We all come from somewhere. Who we are and what we have to offer is the result of a complex set of positive and negative influences on our characters as we've grown. Today is a good day to come to terms with a contribution that someone has made to your life. Forgiveness and grace over denial and ignorance. Who do you owe your start to? That person might like to know they had a hand in your success and happiness, even if it did not look like it to you at the time.
My father never met his father. He did not get to run downstairs early any Christmas morning to discover the childhood magic and mystery of Santa’s bounty. Instead, he was thrust into a broken life by cheating parents who did not understand how they could transcend the weighty shame of producing a child out of wedlock in early twentieth century English society. He grew up in a foster home, publicly pissing on his lone bag of holiday jelly beans just so the bigger kids wouldn’t steal them.
My dad as a result made up for his hardscrabble youth by trying to give his two sons what he never got from his dad (who eventually married his mistress and attempted to make good on his duties as a father posthumously). Christmas every year was my father’s attempt to make good on his duties, as he staged his elaborate morning pageants.
He put his back into the show. He would collect elk shit in the summer and freeze it until winter. My younger brother and I would wake from fitful sleeps and storm the living room. There we’d find burned out logs kicked onto the carpet, ashes scattered among the "reindeer" droppings. Santa, apparently in a hurry, had knocked the glass of milk all over the dining room table in a sea of cookie crumbs and orange peels. And then there was the bounty of bows and ribbons. We never second-guessed the existence of the Santa. The evidence was so visceral and so victorious. I got to be the carefree child he did not.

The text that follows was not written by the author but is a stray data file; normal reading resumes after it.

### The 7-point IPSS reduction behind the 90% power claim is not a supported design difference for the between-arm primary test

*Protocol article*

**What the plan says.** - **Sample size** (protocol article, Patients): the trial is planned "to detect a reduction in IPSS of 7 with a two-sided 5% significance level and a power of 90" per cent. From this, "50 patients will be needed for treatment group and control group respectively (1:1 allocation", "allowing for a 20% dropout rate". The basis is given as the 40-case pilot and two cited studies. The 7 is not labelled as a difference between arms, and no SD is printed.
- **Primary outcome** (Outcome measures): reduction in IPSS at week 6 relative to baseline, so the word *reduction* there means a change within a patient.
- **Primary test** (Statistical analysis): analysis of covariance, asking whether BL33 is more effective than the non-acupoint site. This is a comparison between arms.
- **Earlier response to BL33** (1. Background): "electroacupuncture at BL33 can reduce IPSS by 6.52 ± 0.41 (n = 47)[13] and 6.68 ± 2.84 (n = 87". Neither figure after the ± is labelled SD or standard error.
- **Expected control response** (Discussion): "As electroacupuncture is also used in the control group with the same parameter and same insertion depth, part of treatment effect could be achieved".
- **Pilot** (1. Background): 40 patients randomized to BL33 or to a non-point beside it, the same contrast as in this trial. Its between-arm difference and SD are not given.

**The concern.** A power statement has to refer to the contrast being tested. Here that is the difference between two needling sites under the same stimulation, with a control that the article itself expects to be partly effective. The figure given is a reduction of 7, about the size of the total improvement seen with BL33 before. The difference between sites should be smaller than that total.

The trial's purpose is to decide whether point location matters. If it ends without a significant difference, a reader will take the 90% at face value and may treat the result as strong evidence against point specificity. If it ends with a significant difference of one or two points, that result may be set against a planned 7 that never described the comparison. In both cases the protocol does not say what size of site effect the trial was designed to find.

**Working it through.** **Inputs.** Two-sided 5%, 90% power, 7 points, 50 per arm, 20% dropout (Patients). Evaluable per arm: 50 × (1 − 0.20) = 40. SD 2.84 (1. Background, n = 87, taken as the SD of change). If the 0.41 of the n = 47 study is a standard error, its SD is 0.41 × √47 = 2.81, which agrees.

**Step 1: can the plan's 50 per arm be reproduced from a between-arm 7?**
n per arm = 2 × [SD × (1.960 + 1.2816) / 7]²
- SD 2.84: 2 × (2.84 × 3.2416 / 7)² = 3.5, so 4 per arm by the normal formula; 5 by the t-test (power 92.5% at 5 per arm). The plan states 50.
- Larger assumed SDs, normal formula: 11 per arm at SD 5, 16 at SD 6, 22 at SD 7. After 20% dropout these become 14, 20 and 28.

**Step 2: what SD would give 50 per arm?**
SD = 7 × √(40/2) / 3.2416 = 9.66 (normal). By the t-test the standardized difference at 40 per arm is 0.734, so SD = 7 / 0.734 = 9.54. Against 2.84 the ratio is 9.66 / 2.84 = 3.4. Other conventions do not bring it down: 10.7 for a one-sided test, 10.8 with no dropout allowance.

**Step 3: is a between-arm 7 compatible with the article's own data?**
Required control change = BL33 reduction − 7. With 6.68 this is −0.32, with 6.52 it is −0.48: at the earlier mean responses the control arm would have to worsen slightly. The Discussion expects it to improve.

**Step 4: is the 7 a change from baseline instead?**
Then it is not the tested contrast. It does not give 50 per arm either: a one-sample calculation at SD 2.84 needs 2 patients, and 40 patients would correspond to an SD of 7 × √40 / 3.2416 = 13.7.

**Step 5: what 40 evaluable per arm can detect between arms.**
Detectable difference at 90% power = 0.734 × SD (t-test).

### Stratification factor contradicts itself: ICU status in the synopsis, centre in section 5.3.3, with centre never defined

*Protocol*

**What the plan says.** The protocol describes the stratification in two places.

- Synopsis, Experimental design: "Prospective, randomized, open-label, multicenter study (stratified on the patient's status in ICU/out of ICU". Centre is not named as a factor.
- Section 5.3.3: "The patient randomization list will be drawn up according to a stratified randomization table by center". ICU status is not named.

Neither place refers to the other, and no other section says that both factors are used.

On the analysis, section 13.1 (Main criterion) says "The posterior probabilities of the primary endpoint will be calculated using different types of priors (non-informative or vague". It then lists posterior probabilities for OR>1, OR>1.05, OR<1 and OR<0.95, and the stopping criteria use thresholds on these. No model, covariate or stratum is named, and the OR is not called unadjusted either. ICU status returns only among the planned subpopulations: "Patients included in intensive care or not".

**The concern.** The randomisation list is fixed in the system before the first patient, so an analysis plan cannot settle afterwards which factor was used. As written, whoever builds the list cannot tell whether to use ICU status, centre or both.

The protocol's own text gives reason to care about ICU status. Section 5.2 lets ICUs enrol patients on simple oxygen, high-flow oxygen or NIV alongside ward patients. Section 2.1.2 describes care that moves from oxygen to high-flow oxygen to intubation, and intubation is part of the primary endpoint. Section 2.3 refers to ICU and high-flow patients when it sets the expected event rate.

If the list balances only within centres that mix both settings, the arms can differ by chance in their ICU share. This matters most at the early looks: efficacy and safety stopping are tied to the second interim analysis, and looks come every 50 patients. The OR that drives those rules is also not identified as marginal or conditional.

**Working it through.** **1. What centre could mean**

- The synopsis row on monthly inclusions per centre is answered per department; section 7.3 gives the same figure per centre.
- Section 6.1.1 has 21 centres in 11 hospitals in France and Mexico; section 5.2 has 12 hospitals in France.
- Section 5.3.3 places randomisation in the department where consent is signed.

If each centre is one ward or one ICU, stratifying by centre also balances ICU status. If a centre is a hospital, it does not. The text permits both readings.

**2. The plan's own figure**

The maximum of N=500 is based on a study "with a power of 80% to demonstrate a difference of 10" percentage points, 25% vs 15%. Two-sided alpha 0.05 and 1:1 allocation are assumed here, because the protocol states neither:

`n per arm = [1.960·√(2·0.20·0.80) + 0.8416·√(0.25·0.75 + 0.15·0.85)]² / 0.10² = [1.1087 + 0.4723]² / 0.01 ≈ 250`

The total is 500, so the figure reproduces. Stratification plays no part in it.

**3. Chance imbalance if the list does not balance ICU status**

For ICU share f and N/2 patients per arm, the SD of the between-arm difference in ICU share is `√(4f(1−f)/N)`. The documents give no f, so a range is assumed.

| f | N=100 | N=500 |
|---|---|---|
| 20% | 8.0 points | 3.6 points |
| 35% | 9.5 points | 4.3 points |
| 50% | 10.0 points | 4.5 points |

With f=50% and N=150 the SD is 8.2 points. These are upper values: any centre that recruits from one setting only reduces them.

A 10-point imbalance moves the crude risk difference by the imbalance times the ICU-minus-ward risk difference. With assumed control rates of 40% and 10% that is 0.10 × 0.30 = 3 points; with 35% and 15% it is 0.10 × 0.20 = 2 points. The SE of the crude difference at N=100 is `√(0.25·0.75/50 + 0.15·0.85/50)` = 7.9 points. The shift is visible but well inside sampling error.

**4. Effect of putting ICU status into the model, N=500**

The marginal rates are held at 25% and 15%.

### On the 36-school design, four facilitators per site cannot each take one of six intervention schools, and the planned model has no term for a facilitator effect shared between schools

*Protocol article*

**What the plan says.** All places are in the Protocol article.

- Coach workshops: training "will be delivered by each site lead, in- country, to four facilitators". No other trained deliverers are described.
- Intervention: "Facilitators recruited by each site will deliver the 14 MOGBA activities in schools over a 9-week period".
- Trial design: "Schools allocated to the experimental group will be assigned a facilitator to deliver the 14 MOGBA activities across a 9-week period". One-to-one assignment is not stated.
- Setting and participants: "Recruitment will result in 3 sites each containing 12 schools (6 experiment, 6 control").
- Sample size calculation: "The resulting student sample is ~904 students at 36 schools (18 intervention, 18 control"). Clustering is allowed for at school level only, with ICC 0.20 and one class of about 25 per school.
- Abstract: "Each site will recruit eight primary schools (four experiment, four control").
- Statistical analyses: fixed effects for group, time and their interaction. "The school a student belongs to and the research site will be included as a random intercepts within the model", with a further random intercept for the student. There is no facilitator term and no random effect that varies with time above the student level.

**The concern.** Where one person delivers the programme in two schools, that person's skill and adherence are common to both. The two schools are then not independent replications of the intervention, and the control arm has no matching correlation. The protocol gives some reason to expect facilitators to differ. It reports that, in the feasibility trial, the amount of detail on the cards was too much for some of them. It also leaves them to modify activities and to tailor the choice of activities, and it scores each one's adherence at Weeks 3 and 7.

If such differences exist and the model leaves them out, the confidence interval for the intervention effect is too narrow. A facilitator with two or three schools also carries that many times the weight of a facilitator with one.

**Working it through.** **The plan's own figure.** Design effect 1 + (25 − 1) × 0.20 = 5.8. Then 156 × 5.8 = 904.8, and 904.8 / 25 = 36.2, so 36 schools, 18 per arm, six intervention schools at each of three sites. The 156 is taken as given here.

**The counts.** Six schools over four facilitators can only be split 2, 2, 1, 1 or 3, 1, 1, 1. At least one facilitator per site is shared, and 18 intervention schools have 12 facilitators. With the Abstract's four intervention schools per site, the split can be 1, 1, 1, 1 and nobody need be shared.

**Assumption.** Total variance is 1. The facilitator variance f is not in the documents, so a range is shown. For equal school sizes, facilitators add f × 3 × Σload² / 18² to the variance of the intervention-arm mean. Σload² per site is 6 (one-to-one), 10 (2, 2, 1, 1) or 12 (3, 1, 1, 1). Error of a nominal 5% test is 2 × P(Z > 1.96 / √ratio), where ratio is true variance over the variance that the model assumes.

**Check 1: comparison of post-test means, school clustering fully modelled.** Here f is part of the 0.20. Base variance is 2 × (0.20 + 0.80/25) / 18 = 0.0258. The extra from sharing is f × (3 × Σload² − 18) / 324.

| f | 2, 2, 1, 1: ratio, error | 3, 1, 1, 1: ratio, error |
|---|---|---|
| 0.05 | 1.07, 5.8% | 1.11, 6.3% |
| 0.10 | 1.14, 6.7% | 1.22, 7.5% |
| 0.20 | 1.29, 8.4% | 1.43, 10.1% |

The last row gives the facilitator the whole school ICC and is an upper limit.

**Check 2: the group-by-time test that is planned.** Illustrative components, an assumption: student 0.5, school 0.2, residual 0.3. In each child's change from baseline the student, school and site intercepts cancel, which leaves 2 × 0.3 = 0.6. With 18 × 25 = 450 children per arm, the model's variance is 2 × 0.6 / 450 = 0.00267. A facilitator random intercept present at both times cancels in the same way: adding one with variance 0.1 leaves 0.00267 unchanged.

We assume that every Christmas now could be his last. Dementia has stripped his ever slipping mind of any deeper purpose and his ailing body of its will. His once fearsome countenance has faded. Our father was the cause of our parent's divorce when we were still quite young and he took the hit. Sons judge their fathers for their inevitable and sometimes substantial flaws and failings. But his dad did his best just as he did his.
He learned to sell himself and make his own way. Anything he got, he got on his own. No one staked him. Growing up, and apart from one or two part-time jobs, I never even considered working for someone else. For the past thirty-five years, I've also made my own way, digging for opportunities, selling myself and serving people. Until very recently I never thought about where the entrepreneurial spirit came from. I always thought that no one staked me. But I was blind. In my youthful contempt for his deficiencies I missed the opportunity to take better advantage of what he had to give. That's my past loss. But it's also my future gain.
Compassion is for the people we judge most harshly.